Online poker in the state of New Jersey achieved a rare milestone last month: it achieved year-over-year growth. Combined, licensed operators reported revenues of $1.8 million in February.
Though modest, the 2% annual growth last month represents the first time the market has achieved that distinction since last June and only the second month of annual growth in the last two years.
The rooms are skins on the All American Poker Network (AAPN), which allows them to offer their customers the same virtual poker ring game tables and tournaments. The AAPN also provides its online poker platform to players in Nevada and Delaware under the MultiState Internet Gaming Agreement (MIGA), allowing players in all three states to compete against each other at the same tables.
- Largest player pool in New Jersey
- Compete for World Series of Poker bracelets from New Jersey
- Great Sign up bonus and player rewards
The other two online poker networks in New Jersey (PokerStars and the partnership between Borgata and partypoker) do not yet have online poker operations in any other US state, thereby limiting their ability to expand their potential player pool and stunting their growth.
To understand the significance of multistate shared liquidity, one only needs to compare the revenue figures from February 2018 (before New Jersey cleared its first operator to share liquidity across state lines) to those from the same period this year.
PokerStars was down annually by 19%, Borgata/partypoker was down 14%, and WSOP/888 (with the benefit of a three-state shared liquidity pool) was up 44%.
In fact, every month since given the green light for cross-border shared liquidity, the rooms on the AAPN have produced significant annual growth while the other operators have experienced declines. In that time, the decreases by the rest of the market were so significant that the AAPN managed to buoy the market only twice, despite its tremendous success.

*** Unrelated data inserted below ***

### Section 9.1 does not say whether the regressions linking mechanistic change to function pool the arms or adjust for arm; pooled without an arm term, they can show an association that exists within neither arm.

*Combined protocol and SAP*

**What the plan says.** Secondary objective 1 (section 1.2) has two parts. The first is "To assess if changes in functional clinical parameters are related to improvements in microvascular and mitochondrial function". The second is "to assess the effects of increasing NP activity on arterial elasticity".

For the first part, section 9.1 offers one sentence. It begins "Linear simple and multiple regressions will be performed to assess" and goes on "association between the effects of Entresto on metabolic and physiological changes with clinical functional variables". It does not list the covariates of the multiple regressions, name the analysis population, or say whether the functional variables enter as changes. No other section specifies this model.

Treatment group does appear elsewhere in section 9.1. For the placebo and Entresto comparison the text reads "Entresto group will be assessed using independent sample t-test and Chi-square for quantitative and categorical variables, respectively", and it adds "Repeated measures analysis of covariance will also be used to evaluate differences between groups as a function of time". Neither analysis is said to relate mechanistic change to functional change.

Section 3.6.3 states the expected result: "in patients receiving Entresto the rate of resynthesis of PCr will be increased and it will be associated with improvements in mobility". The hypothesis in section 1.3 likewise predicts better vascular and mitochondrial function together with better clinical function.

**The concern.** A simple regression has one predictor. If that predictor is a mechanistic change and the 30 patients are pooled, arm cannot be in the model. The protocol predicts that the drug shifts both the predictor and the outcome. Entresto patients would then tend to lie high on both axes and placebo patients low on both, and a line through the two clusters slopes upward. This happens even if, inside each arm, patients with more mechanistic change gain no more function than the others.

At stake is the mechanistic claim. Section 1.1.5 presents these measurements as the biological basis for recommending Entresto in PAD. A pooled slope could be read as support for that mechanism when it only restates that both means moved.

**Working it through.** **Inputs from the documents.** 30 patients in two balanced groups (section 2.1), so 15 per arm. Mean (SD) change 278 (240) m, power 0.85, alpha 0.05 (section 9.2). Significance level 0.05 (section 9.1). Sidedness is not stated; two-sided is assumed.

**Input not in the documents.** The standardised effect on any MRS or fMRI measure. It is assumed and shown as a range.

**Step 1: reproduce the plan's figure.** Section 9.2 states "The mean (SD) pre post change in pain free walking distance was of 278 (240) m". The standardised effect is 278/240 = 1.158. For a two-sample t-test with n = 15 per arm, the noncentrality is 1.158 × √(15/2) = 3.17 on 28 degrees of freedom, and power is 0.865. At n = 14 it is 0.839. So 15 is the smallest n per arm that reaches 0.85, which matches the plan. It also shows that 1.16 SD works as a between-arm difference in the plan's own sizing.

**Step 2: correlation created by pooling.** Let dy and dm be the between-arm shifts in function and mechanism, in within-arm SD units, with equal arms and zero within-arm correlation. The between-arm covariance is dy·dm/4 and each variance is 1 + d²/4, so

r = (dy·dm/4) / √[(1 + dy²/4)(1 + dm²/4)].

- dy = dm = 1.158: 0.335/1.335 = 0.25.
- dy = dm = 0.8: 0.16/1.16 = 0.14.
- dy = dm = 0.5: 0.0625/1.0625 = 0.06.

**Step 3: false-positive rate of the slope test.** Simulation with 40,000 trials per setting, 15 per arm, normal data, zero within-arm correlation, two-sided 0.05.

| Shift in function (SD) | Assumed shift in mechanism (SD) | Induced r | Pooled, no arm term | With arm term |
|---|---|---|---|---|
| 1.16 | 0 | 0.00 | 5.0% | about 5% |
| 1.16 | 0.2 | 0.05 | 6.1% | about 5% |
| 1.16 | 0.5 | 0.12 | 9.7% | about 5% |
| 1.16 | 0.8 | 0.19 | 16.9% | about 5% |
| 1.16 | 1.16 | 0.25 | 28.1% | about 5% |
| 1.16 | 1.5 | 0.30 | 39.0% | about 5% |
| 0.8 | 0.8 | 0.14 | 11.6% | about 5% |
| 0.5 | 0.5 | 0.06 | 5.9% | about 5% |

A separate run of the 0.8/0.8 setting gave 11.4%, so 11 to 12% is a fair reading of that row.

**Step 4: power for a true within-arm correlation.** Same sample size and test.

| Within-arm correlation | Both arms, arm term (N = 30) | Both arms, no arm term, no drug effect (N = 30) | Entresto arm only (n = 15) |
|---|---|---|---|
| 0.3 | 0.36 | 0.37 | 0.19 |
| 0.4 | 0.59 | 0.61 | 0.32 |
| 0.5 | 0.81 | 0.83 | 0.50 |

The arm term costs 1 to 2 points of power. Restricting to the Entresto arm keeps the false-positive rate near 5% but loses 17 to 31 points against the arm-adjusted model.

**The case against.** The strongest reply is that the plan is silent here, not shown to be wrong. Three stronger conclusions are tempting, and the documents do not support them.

The Darkness and Light Ahead for US Online Poker
For as successful as shared liquidity has been for the AAPN, its future is in jeopardy. Earlier this year, the US Department of Justice released a revised opinion on the Wire Act which has the potential of derailing online gaming that crosses state lines.
The DOJ has given operators until June 14 to comply with the new opinion that the Wire Act applies to all online gambling and not just sports betting, as the previous opinion by the DOJ stated.
The U-turn by the DOJ has prompted a slew of legal action, that proponents of online poker hope will result in the latest opinion being overturned.
Meanwhile, the prospect of generating tax revenue from online poker seems to be catching on in other states.
Pennsylvania is the next state slated to launch an online poker market, with virtual poker games expected to go live by late June or early July. And, as long as shared liquidity gets sorted out at the federal level, regulators there seem intent on joining New Jersey, Nevada and Delaware in the MultiState Internet Gaming Agreement.
West Virginia will likely be the next state to legalize online poker. iGaming legislation has passed through both the House and Senate and will become law if the governor takes no action (does not veto it) or signs the bill into law.
In Michigan (where the governor vetoed legislation late last year that would have legalized online poker), lawmakers have renewed efforts to pass online gaming legislation. With a new governor at the helm in The Great Lakes State, hopes are high that 2019 will be the year online poker makes it on the books.
If the industry can clear the hurdle recently put into place by the DOJ, online poker is positioned to see many more good months ahead.